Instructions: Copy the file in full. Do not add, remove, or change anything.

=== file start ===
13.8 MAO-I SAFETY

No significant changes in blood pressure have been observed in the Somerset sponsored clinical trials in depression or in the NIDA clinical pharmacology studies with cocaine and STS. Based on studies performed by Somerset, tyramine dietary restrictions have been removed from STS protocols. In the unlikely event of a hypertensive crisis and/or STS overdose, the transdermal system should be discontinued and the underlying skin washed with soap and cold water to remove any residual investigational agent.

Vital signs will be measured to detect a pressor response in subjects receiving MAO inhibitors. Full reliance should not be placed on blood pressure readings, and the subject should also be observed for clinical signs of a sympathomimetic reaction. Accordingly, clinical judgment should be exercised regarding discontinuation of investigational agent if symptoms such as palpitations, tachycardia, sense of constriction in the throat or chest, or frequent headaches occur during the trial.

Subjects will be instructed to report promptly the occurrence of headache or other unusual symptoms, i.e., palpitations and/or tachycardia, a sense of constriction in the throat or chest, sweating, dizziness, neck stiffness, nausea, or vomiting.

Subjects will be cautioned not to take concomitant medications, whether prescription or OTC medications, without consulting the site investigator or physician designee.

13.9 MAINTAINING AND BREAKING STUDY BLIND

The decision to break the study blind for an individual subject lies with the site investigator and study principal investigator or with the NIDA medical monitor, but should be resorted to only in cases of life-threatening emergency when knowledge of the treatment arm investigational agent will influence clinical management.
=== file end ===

13.8 MAO-I SAFETY

No significant changes in blood pressure have been observed in the Somerset sponsored clinical trials in depression or in the NIDA clinical pharmacology studies with cocaine and STS. Based on studies performed by Somerset, tyramine dietary restrictions have been removed from STS protocols. In the unlikely event of a hypertensive crisis and/or STS overdose, the transdermal system should be discontinued and the underlying skin washed with soap and cold water to remove any residual investigational agent.

Vital signs will be measured to detect a pressor response in subjects receiving MAO inhibitors. Full reliance should not be placed on blood pressure readings, and the subject should also be observed for clinical signs of a sympathomimetic reaction. Accordingly, clinical judgment should be exercised regarding discontinuation of investigational agent if symptoms such as palpitations, tachycardia, sense of constriction in the throat or chest, or frequent headaches occur during the trial.

Subjects will be instructed to report promptly the occurrence of headache or other unusual symptoms, i.e., palpitations and/or tachycardia, a sense of constriction in the throat or chest, sweating, dizziness, neck stiffness, nausea, or vomiting.

Subjects will be cautioned not to take concomitant medications, whether prescription or OTC medications, without consulting the site investigator or physician designee.

13.9 MAINTAINING AND BREAKING STUDY BLIND

The decision to break the study blind for an individual subject lies with the site investigator and study principal investigator or with the NIDA medical monitor, but should be resorted to only in cases of life-threatening emergency when knowledge of the treatment arm investigational agent will influence clinical management.